Battle of the Somme.  Other men named in the war diary as receiving gallantry awards at
the same time as Frederick (November 1916) are named as displaying exceptional bravery
during this action, so it is safe to say that although  not named, his award was for the
same action.

« Last Edit: May 07, 2010, 05:29:40 PM by tonyrod »

Offline tonyrod

  • ****
  • Posts: 4,830
« Reply #40 on: May 11, 2010, 07:29:44 AM »
not a  military medal but a little info on the 19th bn manchesters.

A 1917 Military Cross GV, British War & Victory Medals to 2/Lieutenant Wilfred John May,
2nd Battalion West Yorkshire Regiment from Northwood, Middlesex who was awarded the MC
for patrol work around Hendecourt 29 May 1917 and later died of wounds 1st August 1917
received during the battle of Pilckem Ridge. With his father's Special Constabulary
Long Service Medal clasp 'The Great War 1914-18'
Military Cross GV
Unnamed as awarded
British War & Victory Medals named

2.Lieut W J May
Special Constabulary Long Service Medal GV clasp 'The Great War 1914-18' named
John A May
With copy Medal Index Card confirming the award of the British War & Victory Medals only,
 London Gazette entries & headers, copies from Regimental History etc.

Wilfred John May first served with the 15th London Regiment (Civil Service Rifles) as
 Private number 1427. Commissioned 2/Lieutenant 26 February 1917 into the West Yorkshire
 Regiment he served in France with the 2nd Battalion. Military Cross London Gazette 26 May 1917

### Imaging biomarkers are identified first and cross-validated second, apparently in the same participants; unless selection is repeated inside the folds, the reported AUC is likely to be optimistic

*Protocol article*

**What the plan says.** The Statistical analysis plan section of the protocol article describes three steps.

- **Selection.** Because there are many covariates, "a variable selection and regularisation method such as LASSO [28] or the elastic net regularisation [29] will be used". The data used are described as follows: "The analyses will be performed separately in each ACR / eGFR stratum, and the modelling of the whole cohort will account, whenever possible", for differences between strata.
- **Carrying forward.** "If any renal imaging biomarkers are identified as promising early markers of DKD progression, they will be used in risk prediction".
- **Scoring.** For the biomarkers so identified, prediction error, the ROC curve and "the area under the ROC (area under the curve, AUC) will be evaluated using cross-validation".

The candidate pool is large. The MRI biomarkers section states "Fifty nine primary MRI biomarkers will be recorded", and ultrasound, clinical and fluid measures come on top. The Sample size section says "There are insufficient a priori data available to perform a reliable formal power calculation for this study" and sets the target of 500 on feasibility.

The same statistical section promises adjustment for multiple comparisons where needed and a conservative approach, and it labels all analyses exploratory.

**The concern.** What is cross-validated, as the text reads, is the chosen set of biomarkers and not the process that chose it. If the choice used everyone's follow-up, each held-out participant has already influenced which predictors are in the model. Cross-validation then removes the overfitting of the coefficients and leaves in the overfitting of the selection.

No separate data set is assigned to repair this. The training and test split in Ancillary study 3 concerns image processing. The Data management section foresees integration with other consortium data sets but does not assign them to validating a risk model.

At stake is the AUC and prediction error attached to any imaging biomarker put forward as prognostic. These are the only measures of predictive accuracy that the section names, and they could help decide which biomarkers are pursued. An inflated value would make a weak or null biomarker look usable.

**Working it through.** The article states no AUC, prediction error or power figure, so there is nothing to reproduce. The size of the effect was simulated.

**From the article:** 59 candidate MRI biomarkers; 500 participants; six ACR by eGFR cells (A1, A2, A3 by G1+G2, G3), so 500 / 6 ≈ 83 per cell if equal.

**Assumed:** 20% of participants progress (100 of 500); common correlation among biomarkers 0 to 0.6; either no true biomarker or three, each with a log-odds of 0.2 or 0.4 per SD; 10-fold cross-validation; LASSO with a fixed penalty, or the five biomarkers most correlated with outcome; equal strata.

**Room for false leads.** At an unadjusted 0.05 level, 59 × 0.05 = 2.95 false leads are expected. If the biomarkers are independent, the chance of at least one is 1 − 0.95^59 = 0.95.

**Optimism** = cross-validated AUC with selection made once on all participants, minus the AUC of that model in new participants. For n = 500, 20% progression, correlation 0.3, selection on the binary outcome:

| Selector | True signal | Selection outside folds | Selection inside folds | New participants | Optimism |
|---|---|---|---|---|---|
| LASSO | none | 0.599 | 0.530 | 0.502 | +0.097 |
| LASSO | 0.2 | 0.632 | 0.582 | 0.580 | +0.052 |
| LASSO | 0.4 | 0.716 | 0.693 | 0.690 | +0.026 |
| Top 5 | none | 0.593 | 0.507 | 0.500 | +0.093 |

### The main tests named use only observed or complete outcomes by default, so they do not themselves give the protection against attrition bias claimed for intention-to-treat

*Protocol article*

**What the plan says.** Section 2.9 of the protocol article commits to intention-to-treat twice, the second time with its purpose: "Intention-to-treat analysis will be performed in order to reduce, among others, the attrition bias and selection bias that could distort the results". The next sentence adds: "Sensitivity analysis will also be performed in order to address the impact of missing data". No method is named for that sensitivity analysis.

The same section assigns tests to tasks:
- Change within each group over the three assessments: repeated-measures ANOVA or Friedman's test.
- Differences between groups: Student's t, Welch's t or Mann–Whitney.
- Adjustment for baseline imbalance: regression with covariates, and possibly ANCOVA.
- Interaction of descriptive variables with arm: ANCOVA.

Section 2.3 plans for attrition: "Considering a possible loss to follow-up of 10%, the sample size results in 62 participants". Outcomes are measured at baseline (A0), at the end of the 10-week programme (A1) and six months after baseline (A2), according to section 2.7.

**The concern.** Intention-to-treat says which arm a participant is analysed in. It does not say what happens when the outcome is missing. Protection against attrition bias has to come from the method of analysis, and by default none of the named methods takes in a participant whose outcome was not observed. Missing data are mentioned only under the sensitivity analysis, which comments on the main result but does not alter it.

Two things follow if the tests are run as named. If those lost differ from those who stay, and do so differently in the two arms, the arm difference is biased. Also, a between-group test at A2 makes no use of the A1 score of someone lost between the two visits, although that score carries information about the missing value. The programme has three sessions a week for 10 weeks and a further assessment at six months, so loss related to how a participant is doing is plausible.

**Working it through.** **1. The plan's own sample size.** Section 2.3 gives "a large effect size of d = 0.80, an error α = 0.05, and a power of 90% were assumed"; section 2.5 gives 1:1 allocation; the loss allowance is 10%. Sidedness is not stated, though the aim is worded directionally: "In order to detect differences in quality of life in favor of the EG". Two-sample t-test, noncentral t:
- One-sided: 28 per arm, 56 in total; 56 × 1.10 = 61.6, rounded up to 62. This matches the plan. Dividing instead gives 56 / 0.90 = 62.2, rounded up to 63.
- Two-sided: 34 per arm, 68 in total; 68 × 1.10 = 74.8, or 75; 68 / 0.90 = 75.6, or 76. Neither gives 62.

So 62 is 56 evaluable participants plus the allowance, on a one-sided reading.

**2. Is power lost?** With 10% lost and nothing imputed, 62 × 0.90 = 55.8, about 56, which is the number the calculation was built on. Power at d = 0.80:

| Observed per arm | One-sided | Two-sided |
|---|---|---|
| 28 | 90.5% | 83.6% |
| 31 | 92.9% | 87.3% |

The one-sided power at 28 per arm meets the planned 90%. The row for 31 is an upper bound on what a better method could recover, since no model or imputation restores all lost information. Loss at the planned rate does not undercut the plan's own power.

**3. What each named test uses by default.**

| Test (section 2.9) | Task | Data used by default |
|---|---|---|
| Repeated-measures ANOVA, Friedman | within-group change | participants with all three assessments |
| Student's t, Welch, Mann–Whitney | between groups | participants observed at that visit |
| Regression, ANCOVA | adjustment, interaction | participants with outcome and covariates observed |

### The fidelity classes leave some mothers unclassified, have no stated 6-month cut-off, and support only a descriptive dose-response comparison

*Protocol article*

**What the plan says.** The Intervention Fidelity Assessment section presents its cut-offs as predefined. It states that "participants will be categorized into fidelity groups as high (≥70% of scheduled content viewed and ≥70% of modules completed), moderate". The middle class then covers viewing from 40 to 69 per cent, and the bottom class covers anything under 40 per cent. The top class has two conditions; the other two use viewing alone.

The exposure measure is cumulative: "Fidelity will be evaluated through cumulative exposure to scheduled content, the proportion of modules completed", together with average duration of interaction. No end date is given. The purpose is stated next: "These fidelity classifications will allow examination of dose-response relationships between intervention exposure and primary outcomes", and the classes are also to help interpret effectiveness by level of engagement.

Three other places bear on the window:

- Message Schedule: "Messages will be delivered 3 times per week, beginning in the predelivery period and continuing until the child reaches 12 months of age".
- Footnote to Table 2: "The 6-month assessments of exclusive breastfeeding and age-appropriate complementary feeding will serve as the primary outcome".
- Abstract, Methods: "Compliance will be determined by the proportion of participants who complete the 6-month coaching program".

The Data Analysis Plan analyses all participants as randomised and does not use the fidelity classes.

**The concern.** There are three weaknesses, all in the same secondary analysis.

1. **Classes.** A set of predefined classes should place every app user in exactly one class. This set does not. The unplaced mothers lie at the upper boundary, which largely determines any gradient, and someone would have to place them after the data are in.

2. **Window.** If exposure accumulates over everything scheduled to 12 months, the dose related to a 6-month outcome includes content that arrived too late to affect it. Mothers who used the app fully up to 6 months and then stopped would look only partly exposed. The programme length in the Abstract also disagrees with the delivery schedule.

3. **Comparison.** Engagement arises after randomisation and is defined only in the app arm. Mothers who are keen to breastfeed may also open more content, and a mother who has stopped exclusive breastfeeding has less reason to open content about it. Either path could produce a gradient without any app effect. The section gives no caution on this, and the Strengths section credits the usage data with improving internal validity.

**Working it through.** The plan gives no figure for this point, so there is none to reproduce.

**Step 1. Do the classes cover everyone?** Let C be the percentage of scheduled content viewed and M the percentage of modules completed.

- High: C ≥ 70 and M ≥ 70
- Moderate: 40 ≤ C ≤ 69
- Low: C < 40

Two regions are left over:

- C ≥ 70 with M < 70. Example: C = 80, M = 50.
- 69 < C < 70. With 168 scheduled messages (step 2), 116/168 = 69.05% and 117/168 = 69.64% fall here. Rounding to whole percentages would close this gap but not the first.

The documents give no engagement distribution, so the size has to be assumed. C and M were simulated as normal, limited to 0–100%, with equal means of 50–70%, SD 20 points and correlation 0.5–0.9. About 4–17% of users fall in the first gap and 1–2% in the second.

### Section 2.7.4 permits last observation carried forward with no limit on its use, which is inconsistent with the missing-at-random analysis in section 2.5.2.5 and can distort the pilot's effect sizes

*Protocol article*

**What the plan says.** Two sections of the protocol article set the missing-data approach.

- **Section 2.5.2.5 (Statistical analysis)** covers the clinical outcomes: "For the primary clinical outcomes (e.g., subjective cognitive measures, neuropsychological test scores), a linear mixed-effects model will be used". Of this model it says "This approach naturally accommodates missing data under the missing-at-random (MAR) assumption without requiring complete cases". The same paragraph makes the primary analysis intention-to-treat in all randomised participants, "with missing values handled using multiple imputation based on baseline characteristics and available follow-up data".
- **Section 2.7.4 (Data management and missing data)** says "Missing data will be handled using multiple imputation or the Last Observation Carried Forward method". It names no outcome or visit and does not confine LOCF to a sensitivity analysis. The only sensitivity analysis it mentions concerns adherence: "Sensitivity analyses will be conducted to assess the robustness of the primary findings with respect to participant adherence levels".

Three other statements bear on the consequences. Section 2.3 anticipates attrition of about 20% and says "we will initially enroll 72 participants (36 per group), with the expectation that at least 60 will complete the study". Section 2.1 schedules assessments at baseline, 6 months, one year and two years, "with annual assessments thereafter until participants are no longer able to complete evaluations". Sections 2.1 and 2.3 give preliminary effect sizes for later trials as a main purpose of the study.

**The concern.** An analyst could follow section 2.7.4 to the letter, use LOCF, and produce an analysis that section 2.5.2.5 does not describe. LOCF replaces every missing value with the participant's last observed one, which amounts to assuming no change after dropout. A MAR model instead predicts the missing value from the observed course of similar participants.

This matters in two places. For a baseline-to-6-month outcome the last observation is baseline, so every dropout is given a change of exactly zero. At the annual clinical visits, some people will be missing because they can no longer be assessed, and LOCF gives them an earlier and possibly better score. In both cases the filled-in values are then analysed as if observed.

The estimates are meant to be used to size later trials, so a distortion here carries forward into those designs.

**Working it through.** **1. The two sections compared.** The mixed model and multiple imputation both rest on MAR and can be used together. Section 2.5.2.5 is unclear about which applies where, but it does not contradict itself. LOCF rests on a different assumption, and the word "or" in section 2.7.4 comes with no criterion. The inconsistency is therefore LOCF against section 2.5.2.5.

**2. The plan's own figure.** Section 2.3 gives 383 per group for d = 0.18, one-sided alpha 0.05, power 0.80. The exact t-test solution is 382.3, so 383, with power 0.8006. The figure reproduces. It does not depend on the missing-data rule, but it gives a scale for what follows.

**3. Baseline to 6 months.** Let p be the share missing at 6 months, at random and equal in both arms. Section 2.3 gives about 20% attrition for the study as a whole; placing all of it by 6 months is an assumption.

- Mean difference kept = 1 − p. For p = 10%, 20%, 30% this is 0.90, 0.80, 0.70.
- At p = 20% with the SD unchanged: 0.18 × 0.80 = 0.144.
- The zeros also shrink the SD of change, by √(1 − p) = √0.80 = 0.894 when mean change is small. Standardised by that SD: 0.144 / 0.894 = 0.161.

'For conspicuous gallantry. He led a patrol in the most gallant manner, and inflicted heavy casualties on the enemy. He set a splendid example of courage and initiative'.

The Regimental History records..............

'On 29 May a brisk little affair took place. At dusk 2/Lieutenants May & Yorke proceeded,
each with fifteen men and a Lewis gun, to enter and occupy Hendecourt. The latter and his
 men got close to a hostile post just south of the village, and there met heavy rifle and
machine gun fire which caused about seven casualties and stopped the operations of that
patrol. 2/Lieutenant Yorke was severely wounded and carried away with difficulty. All other
s got back except one man. 2/Lieutenant May was more fortunate and entered Hendecourt,
 but opening fire on enemy machine guns to assist 2/Lieutenant Yorke's party, the enemy
began closing in on him from all directions and in superior numbers. On these groups he
opened a lively fire and did some damage, and then was abliged to withdraw his men
adroitly. Hednecourt was captured the following day by the Middlesex & Devons'.

On 31 July the opening day of the Third Ypres, battle of Pilckem Ridge the 2nd West
 Yorkshires were part of 21st Brigade, 30th Division which attacked at 0350.
 The 2nd supported by 19th Manchesters and 2nd Wiltshires. The Brigade was held up in the
 dug outs by enemy shell fire and they just missed the barrage. This caused confusion in
the subsequent advance through Sanctuary Wood, with the result that the Battalions became
intermixed. On leaving Sanctuary Wood they came under machine gun fire at Stirling Castle
500 yards to their front. Unable to cature the Castle until reinforced by 89th Brigade in
 support. Bodmin Copse was taken.

Wilfred John May died of wounds 1 August 1917 he almost certainly received his fatal
wound on 31 July the attack cost the 2nd West Yorkshires three officers killed, three
officers died of wounds, five officers wounded, twenty one other ranks killed and 152